She and her three children are threatened with being sold into slavery—even though each of them is free. So opens Jessica McCann's compelling and gripping debut novel, All Different Kinds of Free (Bell Bridge Books, 2011).
At first Margaret is more stunned than afraid. Why would Mrs. Ashmore, the woman she'd worked for as a free black woman, set a bounty hunter on her trail? In the beginning, the law is on Margaret's side. Eleven years earlier in 1826 the state of Pennsylvania passed a law requiring bounty hunters to provide proof of ownership. Prigg doesn't have any.
When the matter goes before the local justice of the peace, he dismisses the case, even though Margaret, free from birth as the offspring of freed slaves, doesn't have any papers of manumission. Only her husband, a slave who bought himself out of bondage, has written proof. Their two older children were born in Maryland, a slave-holding state, but to a free mother. Only their youngest, Emma, was born in Pennsylvania; that makes her the "freest" of all.
Pennsylvania sees them as citizens. Maryland sees them as property. And with that, Prigg vs. Pennsylvania becomes a prelude to the Civil War as people from all walks of life begin questioning the role the federal government should have in states' rights.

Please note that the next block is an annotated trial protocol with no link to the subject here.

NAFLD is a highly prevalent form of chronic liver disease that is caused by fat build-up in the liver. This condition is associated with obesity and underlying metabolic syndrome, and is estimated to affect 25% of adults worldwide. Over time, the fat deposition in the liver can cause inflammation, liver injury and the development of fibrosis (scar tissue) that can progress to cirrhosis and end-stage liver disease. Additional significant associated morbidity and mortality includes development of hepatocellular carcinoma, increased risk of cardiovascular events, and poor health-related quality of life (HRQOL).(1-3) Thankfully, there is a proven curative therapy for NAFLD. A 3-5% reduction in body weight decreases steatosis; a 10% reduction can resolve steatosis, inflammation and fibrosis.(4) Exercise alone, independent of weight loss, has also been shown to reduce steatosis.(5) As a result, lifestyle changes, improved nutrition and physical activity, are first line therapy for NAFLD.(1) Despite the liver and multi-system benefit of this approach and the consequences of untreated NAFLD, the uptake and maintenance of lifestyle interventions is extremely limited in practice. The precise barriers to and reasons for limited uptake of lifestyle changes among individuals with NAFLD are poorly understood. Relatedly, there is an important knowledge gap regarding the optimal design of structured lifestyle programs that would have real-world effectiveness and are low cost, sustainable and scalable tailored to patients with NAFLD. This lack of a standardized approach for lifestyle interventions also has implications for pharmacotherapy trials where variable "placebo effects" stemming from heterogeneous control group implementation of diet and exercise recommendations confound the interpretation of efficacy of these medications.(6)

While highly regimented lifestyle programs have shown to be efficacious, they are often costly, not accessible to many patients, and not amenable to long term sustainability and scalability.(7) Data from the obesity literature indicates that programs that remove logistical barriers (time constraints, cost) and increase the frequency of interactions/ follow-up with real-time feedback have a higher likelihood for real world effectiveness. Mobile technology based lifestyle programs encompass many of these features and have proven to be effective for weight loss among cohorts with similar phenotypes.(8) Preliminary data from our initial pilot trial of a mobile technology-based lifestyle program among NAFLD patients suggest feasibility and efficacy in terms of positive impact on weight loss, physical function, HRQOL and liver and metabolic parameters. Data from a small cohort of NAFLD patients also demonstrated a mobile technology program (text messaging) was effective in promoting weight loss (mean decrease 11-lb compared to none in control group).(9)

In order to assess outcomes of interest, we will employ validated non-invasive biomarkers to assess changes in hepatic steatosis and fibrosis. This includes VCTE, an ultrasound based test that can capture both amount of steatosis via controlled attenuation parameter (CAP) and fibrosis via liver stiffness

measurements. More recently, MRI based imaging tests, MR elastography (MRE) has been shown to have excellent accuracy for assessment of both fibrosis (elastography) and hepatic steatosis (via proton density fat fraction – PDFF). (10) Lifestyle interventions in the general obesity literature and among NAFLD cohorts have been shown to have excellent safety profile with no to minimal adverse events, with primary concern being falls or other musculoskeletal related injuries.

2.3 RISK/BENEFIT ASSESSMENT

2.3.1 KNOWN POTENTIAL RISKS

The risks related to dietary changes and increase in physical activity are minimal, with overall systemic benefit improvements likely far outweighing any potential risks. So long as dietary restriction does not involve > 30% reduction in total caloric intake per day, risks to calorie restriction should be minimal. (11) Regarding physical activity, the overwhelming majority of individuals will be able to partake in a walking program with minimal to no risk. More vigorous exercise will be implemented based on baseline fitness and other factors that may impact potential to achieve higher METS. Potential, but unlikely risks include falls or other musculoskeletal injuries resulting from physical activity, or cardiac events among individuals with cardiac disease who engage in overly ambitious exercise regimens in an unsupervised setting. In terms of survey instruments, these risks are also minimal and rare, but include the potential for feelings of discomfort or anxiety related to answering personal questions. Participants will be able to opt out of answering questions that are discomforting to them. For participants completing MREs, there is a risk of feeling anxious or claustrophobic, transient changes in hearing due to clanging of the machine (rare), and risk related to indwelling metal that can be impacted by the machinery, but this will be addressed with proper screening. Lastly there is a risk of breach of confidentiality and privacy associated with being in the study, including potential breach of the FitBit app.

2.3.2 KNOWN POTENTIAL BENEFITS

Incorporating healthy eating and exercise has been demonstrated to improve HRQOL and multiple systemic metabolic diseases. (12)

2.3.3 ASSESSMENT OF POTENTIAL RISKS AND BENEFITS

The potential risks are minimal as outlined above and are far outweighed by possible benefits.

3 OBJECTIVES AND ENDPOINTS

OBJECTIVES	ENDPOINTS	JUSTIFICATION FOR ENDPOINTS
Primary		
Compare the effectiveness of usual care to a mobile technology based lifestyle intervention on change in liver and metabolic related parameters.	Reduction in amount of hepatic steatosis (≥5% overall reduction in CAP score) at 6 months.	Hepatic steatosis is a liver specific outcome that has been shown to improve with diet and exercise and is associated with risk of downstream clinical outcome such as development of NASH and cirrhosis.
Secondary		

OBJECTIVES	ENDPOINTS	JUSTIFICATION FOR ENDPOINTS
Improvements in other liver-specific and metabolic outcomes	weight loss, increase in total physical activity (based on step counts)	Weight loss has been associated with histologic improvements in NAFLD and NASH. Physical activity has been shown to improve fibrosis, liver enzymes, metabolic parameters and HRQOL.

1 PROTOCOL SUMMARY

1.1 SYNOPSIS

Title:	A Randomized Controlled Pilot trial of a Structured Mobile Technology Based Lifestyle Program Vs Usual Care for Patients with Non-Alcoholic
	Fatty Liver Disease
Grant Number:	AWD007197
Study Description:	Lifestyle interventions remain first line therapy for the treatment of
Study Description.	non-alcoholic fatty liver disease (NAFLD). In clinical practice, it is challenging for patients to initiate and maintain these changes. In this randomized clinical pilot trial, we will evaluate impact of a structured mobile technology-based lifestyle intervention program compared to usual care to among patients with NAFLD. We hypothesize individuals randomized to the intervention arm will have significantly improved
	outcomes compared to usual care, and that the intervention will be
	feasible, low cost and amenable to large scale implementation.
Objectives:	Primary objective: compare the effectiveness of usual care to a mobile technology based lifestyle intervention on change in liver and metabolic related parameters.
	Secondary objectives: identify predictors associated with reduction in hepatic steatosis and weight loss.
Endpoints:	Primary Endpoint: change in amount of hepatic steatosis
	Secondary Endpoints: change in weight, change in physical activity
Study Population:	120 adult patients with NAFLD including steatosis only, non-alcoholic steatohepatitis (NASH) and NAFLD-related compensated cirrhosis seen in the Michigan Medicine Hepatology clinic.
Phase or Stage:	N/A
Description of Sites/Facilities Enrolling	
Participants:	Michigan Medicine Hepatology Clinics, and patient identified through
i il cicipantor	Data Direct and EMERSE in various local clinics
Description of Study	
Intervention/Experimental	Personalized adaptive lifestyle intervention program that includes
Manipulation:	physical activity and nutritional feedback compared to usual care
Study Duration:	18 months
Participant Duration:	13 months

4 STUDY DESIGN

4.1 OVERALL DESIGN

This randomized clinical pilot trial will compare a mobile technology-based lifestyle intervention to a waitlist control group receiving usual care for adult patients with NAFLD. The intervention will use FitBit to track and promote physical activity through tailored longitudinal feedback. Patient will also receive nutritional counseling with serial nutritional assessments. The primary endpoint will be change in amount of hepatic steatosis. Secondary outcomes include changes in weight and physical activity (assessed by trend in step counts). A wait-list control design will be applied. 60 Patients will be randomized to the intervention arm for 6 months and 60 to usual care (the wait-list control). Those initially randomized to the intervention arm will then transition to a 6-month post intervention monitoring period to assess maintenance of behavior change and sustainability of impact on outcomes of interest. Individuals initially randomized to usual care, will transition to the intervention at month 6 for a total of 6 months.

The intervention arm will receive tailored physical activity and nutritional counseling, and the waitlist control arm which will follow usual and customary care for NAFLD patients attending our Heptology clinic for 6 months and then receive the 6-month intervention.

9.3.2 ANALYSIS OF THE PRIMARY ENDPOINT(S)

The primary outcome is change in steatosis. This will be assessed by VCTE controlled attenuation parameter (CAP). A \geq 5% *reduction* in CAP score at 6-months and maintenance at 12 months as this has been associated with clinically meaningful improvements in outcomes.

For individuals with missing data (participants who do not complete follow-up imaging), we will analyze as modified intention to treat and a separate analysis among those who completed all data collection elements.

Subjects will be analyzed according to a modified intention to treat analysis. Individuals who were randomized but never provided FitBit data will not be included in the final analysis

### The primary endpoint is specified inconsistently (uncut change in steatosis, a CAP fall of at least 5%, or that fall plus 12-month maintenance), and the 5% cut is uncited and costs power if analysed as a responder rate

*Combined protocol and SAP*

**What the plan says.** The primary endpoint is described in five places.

Despite the court ruling, Margaret and the children are taken to Maryland and kept in jail, supposedly for their own protection, while lawmakers and enforcers in both states join the debate. While in jail, Margaret decides to sue Mrs. Ashmore for her freedom. When she appears in court, those who testify lie and Margaret isn't awarded a lawyer or given a chance to speak. The ruling? Margaret and her children will be sent to the auction block.
You'll weep with Margaret as she watches first one then her other son sold away. Because Emma is only 5 years old, she's allowed to be sold with Margaret, who is bought by a master who wants her for only one purpose—to mate with a brutal "stud" and become a breeding woman.
As Margaret and Emma slave for their master, their case goes before the Supreme Court, which upholds Maryland's ruling. Margaret starts to lose hope until she begins receiving letters via an underground route from a surprising source. The ending will leave you weeping and cheering.
ABOUT THE AUTHOR
All Different Kinds of Free was awarded the 2009 Freedom in Fiction Prize. As a novel in progress, the work also was a semi-finalist in the 2004 Dana Awards and the 2005 William Faulkner-William Wisdom Creative Writing competition.
Learn more about Jessica at www.jessicamccann.com, http://www.facebook.com/home.php#!/AllDifferentKindsOfFree and https://twitter.com/#!/JMcCannWriter.
All Different Kinds of Free is available in both paperback and Kindle versions.
WIN A COPY OF ALL DIFFERENT KINDS OF FREE
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Then comment on this post with your point total and e-mail address! The contest will be open until midnight Sept. 3, and the winner will be announced the week of Sept. 4.
Be sure to watch for Thursday's interview with author Jessica McCann.
What is one of the most moving books you've ever read?